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Privacy campaigners at The Open Rights Group and Big Brother Watch have joined forces to demand the government clarify how people’s private data will be kept safe and secure under the Test and Trace regulations, which have come into full force today alongside the launch of the NHSX contact-tracing app.
Released amid the typical lack of clarity or due process that Britain has come to expect from its present government, the app – which is set to suck up over £35m of taxpayers’ money – forms a key element of the government’s so-called plan to bring the Covid-19 pandemic under control.
According to the app’s backers, trials in the London borough of Newham, on the Isle of Wight and with a group of NHS volunteers, appear to show that when used alongside traditional contact-tracing methods, the app may be highly effective in contacting people who have received a positive Covid-19 test result.
It is also going to be used by businesses – such as pubs and restaurants – in England and Wales, to enable customers to check in instead of filling out their details by other means, something that is now legally compulsory. In theory, this is supposed to provide a joined-up way for the Test and Trace programme to contact them should it prove necessary.
However, the ORG and Big Brother Watch argue that having ducked its legal responsibility to provide a public Data Protection Impact Assessment (DPIA) or fully explained the legal responsibilities of pubs and restaurants with regard to their customer data, it appears likely that customer information will not be handled safely, legally or competently.
The organisations cited multiple stories of data collected over the past few months that has been used to send customers unsolicited adverts, and even to harass women.
They have now instructed data rights agency AWO to send a letter to health secretary Matt Hancock demanding he provide more information on how data collected through the app will be kept safe and secure, and whether or not he has finally conducted a DPIA for the Test and Trace programme – which by the government’s own admission has been operating unlawfully since its inception as a result of this failure.
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ORG executive director Jim Killock said: “Government’s first duty is to protect its citizens. This government’s reckless behaviour is once again endangering public health. We have long argued that the government’s test and trace programme must be trusted by the public in order to effectively protect us from Covid-19.
“This government’s failure to conduct the legally required data safety assessment means that no one knows how people’s details will be safely and legally collected, stored and protected by bars, restaurants, and coffee shops. No one knows what will happen if things goes wrong and this government doesn’t seem to have thought this through.”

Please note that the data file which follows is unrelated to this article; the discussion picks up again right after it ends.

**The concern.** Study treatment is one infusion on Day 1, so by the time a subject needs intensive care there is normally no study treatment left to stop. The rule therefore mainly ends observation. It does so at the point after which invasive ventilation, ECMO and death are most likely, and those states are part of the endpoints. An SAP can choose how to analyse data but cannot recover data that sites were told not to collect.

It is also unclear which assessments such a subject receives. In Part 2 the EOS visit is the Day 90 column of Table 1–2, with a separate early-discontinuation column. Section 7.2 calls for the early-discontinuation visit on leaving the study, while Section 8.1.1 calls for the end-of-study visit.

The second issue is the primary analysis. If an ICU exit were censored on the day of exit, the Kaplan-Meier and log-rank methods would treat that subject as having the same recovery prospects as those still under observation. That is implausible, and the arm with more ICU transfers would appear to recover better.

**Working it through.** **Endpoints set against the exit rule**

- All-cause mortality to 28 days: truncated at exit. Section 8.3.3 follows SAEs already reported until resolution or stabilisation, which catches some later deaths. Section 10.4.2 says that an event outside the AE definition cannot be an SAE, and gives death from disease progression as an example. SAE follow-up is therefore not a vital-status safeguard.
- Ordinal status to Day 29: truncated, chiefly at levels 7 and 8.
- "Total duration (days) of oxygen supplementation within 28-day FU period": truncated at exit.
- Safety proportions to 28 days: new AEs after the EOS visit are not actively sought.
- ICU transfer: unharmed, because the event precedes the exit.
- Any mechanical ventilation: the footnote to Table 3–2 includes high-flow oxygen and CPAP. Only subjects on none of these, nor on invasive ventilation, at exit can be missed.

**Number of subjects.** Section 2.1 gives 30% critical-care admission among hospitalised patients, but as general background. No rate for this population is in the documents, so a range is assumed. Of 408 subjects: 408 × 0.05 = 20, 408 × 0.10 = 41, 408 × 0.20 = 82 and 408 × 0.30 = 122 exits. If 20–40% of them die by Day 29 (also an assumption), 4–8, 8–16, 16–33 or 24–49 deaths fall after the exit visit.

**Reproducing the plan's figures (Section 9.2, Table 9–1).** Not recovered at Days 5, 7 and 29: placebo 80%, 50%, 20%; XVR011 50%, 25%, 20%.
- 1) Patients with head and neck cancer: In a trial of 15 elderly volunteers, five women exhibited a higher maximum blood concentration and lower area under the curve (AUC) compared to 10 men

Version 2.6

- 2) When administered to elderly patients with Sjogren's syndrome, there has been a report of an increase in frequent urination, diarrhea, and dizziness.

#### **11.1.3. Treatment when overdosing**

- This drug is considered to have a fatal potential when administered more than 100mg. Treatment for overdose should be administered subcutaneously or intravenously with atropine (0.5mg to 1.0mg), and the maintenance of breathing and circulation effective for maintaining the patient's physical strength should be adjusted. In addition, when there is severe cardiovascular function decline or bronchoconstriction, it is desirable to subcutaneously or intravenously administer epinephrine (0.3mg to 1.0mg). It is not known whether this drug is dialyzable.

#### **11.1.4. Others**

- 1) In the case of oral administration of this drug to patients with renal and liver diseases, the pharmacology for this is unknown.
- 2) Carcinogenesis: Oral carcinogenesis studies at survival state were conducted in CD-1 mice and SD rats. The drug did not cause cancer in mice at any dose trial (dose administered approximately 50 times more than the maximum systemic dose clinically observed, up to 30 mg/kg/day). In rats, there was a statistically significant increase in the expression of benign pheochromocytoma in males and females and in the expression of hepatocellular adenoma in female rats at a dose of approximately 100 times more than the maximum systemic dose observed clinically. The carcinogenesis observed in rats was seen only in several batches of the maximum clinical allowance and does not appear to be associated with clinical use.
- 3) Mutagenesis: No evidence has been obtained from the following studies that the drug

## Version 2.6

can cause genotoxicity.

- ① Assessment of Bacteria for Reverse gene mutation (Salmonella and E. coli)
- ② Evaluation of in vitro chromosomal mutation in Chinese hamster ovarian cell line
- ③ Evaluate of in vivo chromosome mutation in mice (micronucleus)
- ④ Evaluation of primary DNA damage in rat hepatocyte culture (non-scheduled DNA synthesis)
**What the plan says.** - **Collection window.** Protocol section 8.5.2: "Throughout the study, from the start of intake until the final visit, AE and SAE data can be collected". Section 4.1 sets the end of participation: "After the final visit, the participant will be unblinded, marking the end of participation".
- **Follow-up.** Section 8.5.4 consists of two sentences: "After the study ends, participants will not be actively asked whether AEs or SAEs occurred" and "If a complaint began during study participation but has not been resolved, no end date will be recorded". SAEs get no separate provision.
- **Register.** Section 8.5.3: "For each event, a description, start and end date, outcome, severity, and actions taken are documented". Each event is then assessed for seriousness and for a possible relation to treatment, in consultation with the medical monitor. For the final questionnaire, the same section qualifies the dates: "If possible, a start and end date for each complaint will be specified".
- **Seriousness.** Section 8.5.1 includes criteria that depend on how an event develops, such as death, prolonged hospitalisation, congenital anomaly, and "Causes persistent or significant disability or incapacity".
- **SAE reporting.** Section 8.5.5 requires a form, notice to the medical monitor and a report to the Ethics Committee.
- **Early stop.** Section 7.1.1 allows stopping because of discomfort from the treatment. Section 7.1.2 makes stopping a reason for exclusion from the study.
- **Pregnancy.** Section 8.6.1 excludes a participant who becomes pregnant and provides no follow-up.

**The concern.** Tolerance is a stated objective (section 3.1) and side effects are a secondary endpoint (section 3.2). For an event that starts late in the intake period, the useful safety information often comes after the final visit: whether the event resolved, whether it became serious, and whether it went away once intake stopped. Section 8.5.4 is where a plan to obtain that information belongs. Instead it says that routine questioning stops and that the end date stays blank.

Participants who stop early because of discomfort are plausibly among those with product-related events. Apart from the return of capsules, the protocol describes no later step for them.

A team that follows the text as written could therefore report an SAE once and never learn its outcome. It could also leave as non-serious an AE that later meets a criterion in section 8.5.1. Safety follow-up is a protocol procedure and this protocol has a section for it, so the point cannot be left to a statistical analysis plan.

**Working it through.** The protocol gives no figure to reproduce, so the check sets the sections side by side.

He said the government had had six months to get the Test and Trace programme shipshape, but that it seemed to prefer to fly by the seat of its pants.
Silkie Carlo, director of Big Brother Watch added: “This law could easily lead to the mass recording of our movements and there is a serious question as to whether this is safe and lawful.
“The government’s new approach to contact tracing is no longer based on public trust, but on exclusion, criminal sanctions and police enforcement. Many people will be rightly shocked to find they’re refused entry to coffee shops and restaurants unless they use the NHSX App or hand over their personal contact details.
“Businesses won’t be able to comply with this draconian new diktat as well as data protection law and many will be fearing sanctions. This is an excessive law that poses a serious risk to privacy and data rights.”
Lack of transparency
Ben van Enckevort, chief technology officer and co-founder of privacy and data ethics firm Metomic, said the lack of transparency around the process did indeed set an alarming precedent.
“Citizens are already wary of sharing their data with the government after the recent A-Levels fiasco and the Department of Health’s admission that its Test and Trace system breached GDPR rules. Without clear and meaningful communication about the data the contact tracing app will be collecting, the UK government is putting data privacy at risk, discounting critical best practice and breeding further distrust,” he said.
“From a technical perspective, while the government has put security and privacy measures in place, there is a fundamental lack of Data Protection Impact Assessment (DPIA) – a process established by the Information Commissioner’s Office (ICO) to minimise the data protection risks of a project. With the government’s track record, when it comes to protecting citizens’ data privacy, the least it should do is follow the process.
“As we enter a second wave of Covid-19, contact tracing has the potential to be a crucial tool to save lives,” said Enckevort.
“However, if the app doesn’t clearly communicate how people’s data will be used and protected, people won’t trust it enough to use it. The UK government therefore must be transparent on data privacy and usage with contact tracing. If they don’t, it simply won’t be able to count on its greatest weapon to fight the virus: people’s common sense.”